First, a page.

Philosophia Mathematica 20 (3):305-323 (2012)
|Abstract||The purpose of this article is show that second-order logic, as understood through standard semantics, is intimately bound up with set theory, or some other general theory of interpretations, structures, or whatever. Contra Quine, this does not disqualify second-order logic from its role in foundational studies. To wax Quinean, why should there be a sharp border separating mathematics from logic, especially the logic of mathematics?|
|Keywords||No keywords specified (fix it)|
|Through your library||Configure|
Similar books and articles
B. Hale (forthcoming). Properties and the Interpretation of Second-Order Logic. Philosophia Mathematica.
Ignacio Jané (1993). A Critical Appraisal of Second-Order Logic. History and Philosophy of Logic 14 (1):67-86.
Jouko Vaananen (2001). Second-Order Logic and Foundations of Mathematics. Bulletin of Symbolic Logic 7 (4):504-520.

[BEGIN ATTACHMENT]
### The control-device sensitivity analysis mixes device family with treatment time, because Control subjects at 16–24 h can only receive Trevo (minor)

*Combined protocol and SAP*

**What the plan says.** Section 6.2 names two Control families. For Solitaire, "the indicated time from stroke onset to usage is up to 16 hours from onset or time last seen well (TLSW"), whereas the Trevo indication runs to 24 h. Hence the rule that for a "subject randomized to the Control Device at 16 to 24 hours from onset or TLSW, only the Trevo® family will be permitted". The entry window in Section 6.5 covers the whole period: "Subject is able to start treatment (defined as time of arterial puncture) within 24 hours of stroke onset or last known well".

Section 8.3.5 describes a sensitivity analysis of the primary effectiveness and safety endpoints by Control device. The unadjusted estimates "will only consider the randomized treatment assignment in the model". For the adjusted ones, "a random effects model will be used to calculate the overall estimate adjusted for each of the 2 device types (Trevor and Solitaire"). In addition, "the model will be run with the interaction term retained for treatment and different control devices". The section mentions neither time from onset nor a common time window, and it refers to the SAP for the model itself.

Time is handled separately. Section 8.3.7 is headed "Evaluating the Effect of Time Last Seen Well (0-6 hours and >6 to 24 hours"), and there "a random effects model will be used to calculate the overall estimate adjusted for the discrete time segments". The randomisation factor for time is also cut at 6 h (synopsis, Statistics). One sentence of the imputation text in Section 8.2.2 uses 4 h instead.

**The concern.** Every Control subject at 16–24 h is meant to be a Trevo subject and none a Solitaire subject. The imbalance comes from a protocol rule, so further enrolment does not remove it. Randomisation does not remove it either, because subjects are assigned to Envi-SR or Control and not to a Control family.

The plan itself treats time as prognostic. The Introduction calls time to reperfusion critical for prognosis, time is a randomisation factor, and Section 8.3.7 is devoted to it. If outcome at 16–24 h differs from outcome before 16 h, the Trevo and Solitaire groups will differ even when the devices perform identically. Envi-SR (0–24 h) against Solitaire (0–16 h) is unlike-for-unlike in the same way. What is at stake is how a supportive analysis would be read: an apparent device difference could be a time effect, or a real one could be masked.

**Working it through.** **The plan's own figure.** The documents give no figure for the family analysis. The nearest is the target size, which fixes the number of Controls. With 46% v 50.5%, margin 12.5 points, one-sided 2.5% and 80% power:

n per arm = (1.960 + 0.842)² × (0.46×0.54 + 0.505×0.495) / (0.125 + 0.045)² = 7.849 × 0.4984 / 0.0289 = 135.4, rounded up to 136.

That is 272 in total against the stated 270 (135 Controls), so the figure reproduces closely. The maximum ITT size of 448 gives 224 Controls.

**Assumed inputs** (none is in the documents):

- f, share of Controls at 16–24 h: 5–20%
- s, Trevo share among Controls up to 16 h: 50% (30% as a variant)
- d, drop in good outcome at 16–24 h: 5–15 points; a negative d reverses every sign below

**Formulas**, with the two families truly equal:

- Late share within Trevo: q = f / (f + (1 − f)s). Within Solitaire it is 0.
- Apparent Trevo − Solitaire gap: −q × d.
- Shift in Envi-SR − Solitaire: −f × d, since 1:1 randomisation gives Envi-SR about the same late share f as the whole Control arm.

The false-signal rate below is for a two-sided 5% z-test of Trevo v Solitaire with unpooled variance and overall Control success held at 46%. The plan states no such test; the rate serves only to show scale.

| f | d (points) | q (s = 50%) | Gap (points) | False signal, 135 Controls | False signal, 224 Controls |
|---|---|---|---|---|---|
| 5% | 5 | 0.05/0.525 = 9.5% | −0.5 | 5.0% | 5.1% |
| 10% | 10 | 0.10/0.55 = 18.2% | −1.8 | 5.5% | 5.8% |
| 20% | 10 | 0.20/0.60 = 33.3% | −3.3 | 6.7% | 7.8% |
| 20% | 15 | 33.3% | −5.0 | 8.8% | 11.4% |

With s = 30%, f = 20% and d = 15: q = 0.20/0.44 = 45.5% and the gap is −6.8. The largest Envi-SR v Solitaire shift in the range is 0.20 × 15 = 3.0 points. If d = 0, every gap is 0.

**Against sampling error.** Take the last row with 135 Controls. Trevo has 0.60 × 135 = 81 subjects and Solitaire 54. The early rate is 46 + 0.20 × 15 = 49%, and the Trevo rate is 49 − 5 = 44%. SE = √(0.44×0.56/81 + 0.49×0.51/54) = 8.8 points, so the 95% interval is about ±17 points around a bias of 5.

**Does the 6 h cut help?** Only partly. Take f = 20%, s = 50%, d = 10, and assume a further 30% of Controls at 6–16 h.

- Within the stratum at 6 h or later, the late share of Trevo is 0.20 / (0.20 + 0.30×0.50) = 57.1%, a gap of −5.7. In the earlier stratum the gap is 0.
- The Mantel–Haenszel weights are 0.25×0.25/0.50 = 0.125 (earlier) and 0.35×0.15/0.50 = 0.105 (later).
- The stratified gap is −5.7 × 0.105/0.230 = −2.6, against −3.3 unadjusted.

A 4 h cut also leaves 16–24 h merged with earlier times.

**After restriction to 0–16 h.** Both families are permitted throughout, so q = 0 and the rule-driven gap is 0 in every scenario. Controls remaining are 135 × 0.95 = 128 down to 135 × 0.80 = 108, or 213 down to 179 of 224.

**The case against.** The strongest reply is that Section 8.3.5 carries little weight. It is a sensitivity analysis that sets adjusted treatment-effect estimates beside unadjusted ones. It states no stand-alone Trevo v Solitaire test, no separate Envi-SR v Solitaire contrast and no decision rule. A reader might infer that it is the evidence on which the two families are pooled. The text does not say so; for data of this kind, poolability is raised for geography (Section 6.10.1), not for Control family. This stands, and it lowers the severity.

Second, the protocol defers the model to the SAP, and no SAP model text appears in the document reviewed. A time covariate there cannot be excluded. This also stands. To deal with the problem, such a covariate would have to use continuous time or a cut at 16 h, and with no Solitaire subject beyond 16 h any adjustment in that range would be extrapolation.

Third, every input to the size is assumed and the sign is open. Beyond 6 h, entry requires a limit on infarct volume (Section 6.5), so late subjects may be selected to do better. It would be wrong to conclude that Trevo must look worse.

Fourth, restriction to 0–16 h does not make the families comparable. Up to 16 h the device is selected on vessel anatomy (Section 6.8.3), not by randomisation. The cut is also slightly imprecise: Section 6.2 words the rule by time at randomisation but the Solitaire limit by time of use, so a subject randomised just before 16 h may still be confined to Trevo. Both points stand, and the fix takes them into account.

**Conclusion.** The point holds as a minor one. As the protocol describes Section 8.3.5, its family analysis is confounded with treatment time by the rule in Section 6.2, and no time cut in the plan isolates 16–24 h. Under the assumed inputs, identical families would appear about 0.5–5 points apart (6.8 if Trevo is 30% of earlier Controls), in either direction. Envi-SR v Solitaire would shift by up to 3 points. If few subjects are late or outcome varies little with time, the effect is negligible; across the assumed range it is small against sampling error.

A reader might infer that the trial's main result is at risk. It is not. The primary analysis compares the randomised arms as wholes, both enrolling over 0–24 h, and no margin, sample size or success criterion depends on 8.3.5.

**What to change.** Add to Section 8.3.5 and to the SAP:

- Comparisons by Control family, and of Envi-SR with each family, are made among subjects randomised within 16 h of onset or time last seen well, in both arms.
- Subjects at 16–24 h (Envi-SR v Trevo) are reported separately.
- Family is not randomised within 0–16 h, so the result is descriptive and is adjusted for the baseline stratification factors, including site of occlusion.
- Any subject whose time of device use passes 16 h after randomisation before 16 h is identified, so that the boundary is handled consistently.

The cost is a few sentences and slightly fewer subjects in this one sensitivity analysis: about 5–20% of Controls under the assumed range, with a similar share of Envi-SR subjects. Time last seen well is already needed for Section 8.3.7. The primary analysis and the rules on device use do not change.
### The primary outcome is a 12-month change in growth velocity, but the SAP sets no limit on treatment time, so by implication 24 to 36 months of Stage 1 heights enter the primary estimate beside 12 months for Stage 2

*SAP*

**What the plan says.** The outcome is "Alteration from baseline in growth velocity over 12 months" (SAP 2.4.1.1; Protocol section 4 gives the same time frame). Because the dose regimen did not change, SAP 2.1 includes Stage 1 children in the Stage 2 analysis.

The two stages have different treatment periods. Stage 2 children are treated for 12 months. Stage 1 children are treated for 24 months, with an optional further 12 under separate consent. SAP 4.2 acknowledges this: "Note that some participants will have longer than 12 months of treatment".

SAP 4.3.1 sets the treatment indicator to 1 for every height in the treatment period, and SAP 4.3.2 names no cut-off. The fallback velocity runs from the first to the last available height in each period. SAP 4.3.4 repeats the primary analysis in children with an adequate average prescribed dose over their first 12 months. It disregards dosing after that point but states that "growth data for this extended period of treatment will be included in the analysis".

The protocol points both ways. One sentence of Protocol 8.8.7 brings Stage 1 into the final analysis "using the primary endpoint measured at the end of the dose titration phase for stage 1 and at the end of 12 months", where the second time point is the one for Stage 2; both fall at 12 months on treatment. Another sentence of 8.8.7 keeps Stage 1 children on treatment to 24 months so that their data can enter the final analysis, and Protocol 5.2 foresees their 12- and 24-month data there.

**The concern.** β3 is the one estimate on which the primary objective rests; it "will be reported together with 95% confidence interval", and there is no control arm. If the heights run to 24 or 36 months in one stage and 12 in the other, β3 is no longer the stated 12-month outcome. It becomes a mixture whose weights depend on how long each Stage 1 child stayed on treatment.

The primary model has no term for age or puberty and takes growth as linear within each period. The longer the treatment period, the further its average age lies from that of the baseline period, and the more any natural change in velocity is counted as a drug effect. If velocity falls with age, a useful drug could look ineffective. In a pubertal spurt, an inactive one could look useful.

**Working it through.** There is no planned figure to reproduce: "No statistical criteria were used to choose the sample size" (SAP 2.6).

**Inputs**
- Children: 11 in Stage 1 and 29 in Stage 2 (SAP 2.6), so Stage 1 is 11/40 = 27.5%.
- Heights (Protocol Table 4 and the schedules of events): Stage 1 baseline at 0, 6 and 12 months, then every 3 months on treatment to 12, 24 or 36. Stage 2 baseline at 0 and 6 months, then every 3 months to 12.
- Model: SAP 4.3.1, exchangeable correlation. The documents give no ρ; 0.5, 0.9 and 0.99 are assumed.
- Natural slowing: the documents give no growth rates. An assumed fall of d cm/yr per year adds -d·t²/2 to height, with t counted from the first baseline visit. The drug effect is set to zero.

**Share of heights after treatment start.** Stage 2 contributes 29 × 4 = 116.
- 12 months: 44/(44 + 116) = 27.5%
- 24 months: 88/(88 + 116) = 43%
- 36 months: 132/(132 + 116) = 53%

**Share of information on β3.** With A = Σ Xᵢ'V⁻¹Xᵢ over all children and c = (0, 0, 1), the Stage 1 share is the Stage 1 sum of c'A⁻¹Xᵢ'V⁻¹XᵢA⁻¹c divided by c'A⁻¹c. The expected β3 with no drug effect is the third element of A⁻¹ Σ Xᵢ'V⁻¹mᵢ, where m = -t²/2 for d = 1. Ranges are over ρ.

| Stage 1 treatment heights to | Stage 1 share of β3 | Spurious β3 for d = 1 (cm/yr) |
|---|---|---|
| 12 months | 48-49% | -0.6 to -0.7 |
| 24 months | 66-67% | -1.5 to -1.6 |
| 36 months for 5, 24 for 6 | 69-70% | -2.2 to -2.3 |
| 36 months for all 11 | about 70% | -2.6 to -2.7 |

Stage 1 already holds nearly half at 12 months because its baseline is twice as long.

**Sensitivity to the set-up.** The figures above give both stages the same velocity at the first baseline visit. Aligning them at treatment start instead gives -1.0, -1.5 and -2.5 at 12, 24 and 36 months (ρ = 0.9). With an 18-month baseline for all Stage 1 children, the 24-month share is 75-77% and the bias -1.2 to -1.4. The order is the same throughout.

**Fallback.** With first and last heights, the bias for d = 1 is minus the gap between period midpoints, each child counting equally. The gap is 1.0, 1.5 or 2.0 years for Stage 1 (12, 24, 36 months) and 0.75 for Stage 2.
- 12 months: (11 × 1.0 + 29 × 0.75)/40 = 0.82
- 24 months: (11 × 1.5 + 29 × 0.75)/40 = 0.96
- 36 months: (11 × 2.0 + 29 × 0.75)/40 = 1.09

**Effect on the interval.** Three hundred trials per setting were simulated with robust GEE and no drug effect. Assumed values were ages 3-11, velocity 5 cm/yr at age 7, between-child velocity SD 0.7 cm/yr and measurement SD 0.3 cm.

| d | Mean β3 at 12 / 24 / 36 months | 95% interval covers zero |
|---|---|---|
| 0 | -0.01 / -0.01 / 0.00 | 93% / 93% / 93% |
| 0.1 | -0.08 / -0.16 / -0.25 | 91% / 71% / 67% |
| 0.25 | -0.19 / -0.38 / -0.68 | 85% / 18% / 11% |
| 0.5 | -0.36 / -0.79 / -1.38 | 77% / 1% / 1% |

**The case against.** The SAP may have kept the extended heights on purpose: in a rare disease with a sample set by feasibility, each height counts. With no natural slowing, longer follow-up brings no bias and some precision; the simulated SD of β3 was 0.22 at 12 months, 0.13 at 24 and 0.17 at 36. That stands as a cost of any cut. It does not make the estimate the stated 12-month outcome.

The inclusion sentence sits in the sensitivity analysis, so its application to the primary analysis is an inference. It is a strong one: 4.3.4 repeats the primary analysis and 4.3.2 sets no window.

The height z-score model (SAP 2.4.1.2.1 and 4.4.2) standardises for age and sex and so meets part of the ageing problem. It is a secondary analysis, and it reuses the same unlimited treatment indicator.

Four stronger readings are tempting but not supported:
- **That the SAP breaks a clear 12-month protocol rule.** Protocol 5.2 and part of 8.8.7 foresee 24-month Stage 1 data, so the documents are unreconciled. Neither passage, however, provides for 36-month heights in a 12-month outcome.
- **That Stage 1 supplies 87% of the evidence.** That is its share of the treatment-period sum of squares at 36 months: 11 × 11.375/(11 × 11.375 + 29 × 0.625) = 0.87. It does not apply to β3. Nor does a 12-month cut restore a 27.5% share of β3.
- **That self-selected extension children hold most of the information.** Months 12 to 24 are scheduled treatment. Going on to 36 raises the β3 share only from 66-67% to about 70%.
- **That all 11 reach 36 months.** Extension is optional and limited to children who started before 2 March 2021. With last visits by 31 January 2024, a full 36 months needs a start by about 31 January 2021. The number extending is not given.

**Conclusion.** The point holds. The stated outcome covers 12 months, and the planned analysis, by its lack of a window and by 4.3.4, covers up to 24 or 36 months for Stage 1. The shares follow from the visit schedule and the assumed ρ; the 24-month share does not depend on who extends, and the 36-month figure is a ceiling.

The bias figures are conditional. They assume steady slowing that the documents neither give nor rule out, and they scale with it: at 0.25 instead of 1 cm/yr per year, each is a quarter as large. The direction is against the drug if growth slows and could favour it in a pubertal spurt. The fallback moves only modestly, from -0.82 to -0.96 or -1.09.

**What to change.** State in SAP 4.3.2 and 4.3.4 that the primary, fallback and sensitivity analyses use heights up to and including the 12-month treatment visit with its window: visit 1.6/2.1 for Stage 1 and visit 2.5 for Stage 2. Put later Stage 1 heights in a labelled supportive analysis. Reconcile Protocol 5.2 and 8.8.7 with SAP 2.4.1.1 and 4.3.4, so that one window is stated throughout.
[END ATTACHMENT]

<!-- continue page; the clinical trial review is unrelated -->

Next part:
Gregory H. Moore (1980). Beyond First-Order Logic: The Historical Interplay Between Mathematical Logic and Axiomatic Set Theory. History and Philosophy of Logic 1 (1-2):95-137.
Jouko Väänänen (2012). Second Order Logic or Set Theory? Bulletin of Symbolic Logic 18 (1):91-121.
Bart Jacobs (1989). The Inconsistency of Higher Order Extensions of Martin-Löf's Type Theory. Journal of Philosophical Logic 18 (4):399 - 422.
Stewart Shapiro (1991). Foundations Without Foundationalism: A Case for Second-Order Logic. Oxford University Press.
P. T. Johnstone (1987). Notes on Logic and Set Theory. Cambridge University Press.
Kenny Easwaran (2010). Logic and Probability. Journal of the Indian Council of Philosophical Research 27 (2):229-253.
Yuri Gurevich & Saharon Shelah (1983). Interpreting Second-Order Logic in the Monadic Theory of Order. Journal of Symbolic Logic 48 (3):816-828.
Added to index2012-02-11
Total downloads52 ( #20,006 of 549,198 )
Recent downloads (6 months)3 ( #25,790 of 549,198 )
How can I increase my downloads?